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Ben Jones
Ben Jones, UK Lawyer
Category: Employment Law
Satisfied Customers: 64637
Experience:  Qualified Employment Solicitor
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My employer based in London is unable to locate my

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Hi My employer based in London is unable to locate my employment contract ( I'm full time) can they still make me redundant without it and if so what other documents do they need to produce ?Can I temporarily halt the process if they can't produce any documents ?thanks

Hello, I’m Ben, a UK lawyer and will be dealing with your case today. I may also need to ask some questions to determine the legal position.

How long have you worked for your employer?

Customer: replied 7 days ago.
Hi Ben ,yes that is fine - since December 2007 - so over 12 years
Customer: replied 7 days ago.
Actually I would just to communicate via the web for now thanks

Thank you. I will get back to you with my answer as soon as I can, which will be at some point today. The system will notify you when this happens. Please do not reply in the meantime as this may unnecessarily delay my response. Many thanks.

Many thanks for your patience. You do not need a contract to be made redundant – redundancy can occur at any time and without a contract in place. So the lack of that document would not halt any proposed redundancy process. All the employer has to do is show that there is a genuine redundancy situation and follow a fair redundancy procedure.

 

According to the Employment Rights Act 1996, redundancy occurs in the following circumstances:

 

1. Business closure – where the whole of the employer’s business is closed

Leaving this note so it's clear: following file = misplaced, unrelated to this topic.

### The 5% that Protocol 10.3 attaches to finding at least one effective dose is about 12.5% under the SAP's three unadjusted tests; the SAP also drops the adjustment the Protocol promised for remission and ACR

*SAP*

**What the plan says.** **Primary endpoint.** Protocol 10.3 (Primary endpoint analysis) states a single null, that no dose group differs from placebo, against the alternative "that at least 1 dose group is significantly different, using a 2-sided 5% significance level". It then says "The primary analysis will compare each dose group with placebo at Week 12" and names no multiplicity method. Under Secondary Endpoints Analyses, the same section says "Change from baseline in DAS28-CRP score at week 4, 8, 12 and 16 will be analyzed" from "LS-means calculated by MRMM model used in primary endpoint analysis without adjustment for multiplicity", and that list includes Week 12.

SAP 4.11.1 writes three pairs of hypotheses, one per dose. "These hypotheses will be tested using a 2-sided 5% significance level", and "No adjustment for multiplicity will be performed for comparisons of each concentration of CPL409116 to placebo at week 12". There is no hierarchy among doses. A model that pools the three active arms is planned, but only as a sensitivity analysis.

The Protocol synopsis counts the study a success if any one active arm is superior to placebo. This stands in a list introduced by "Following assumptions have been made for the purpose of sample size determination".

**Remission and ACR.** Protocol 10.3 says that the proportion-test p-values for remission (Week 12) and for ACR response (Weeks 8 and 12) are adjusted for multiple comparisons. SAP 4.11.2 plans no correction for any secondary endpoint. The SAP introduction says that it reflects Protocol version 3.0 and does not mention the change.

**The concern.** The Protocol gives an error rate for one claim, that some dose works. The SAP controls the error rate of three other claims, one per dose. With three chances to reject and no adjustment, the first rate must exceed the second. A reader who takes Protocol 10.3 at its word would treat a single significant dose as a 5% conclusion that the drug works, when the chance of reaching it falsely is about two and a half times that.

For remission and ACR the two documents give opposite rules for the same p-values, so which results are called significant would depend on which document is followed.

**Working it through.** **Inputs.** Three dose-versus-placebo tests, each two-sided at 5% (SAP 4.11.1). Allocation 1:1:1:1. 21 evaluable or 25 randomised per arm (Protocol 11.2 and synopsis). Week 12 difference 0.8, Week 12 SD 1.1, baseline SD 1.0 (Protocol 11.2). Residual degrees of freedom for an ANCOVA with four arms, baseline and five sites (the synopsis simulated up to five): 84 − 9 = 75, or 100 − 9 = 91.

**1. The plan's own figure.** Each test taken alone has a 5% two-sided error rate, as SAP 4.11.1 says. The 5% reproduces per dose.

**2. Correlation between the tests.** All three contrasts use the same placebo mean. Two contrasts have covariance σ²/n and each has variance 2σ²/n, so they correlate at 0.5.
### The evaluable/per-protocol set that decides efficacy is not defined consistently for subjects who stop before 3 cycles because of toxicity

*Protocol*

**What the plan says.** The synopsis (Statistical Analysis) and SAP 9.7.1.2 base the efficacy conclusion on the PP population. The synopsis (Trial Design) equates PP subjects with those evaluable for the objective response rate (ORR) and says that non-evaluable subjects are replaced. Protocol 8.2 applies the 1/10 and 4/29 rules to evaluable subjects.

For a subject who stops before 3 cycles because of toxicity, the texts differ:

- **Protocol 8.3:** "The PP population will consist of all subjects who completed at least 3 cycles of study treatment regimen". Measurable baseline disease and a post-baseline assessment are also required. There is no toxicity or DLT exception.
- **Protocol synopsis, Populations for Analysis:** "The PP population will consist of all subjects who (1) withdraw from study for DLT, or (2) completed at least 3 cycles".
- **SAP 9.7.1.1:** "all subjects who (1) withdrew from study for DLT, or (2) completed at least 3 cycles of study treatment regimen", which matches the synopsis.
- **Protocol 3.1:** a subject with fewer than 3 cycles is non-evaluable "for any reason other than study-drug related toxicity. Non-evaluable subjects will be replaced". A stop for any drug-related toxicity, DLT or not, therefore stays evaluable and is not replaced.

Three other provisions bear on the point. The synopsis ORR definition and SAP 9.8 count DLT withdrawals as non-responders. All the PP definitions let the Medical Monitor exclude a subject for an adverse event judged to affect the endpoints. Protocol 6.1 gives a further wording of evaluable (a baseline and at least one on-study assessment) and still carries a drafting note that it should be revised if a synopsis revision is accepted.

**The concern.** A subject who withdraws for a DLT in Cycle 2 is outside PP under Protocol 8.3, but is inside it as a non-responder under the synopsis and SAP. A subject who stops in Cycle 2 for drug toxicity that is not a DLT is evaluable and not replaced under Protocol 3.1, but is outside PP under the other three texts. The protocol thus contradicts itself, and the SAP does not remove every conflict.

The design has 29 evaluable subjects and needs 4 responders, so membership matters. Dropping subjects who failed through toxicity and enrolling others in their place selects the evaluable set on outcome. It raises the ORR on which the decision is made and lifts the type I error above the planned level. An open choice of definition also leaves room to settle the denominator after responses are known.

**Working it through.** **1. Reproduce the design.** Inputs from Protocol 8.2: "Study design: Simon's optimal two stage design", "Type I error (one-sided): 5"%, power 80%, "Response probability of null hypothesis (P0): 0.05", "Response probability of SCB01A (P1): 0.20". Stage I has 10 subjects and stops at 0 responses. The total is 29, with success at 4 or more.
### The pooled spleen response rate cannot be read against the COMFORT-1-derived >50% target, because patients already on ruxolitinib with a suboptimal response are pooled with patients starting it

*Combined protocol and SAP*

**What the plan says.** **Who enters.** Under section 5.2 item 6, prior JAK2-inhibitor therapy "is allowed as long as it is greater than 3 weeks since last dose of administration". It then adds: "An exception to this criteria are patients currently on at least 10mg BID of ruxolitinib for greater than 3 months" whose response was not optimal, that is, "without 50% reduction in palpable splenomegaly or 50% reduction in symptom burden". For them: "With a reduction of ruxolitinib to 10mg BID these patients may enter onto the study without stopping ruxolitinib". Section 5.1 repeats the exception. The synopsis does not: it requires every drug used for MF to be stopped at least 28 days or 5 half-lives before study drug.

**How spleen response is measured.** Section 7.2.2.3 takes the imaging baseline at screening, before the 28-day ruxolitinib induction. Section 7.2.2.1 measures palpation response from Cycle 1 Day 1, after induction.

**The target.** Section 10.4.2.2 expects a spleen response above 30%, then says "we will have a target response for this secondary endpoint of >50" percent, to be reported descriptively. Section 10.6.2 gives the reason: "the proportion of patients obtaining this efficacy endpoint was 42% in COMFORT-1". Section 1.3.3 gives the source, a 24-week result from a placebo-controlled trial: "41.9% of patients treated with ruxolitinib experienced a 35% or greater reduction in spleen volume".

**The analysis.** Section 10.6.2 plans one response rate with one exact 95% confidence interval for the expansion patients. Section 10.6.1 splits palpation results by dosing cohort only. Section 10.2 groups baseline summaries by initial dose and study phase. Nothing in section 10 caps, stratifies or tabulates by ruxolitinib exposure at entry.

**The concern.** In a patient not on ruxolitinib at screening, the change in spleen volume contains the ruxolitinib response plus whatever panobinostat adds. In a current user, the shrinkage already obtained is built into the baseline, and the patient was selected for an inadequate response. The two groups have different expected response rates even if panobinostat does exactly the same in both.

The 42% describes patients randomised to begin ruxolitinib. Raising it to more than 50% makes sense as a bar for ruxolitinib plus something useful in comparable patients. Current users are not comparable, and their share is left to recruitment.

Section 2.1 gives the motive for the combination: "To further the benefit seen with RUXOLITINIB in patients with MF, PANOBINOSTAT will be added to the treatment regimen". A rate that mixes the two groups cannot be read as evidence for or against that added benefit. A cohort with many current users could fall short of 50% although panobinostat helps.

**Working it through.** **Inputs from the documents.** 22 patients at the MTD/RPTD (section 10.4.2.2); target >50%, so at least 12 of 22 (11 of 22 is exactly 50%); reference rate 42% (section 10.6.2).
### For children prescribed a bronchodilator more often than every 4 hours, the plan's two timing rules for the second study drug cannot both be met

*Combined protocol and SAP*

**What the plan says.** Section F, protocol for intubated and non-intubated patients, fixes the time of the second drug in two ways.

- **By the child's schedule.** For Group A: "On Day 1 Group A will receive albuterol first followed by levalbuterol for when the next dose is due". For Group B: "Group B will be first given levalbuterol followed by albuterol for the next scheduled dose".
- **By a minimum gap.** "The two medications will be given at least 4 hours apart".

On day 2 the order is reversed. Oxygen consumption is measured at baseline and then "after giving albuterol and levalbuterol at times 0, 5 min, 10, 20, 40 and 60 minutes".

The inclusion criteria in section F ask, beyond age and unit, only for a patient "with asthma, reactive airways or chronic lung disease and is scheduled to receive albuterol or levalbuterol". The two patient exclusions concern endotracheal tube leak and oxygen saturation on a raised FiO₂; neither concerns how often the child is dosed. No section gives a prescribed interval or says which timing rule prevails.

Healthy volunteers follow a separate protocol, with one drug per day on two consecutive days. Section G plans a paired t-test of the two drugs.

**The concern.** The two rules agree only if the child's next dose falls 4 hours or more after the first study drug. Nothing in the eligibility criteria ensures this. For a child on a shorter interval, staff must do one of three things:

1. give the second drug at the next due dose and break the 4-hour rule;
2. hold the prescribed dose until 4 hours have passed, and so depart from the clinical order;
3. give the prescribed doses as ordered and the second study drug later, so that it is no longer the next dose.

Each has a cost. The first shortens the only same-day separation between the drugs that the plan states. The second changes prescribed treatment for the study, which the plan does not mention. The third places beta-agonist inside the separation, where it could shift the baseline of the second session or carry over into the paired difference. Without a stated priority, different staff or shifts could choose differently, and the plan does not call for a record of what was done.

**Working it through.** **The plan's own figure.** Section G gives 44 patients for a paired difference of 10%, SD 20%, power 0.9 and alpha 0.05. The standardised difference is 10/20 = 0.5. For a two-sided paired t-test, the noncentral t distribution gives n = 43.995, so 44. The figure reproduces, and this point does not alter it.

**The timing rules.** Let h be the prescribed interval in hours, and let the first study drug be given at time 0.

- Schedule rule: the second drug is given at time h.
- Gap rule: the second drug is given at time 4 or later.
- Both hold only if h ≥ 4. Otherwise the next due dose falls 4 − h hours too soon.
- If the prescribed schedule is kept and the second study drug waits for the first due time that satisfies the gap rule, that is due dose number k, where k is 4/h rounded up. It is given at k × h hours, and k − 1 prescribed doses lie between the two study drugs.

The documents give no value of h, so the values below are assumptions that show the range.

2. Workplace closure – closure or relocation of the location where the employee worked

3. Reduced requirement for employees to carry out work of a particular kind

 

Generally, redundancy occurs when an employer decides to reduce the number of its employees, either within the business as a whole, or within a particular site, business unit, function or job role. There are various reasons why this may happen, such as economic pressure, changes in the nature of products/services offered, internal reorganisation, workplace relocation, etc. The reason for the proposed redundancies will rarely be challenged and the employer will simply have to justify that the actual reason satisfied one of the statutory definition of redundancy above.

 

So as long as the employer can show that their situation fell within one of the definitions of redundancy, the test will be satisfied and the focus then shifts on the remainder of the redundancy procedure. This would look at how the employer consulted with employees, whether any suitable alternative employment was offered to those at risk and the general fairness of the redundancy procedure applied by the employer.

 

Does this answer your query?

Customer: replied 7 days ago.
Hi Ben yes you have answered my question thank you for your help kind regards PW

All the best

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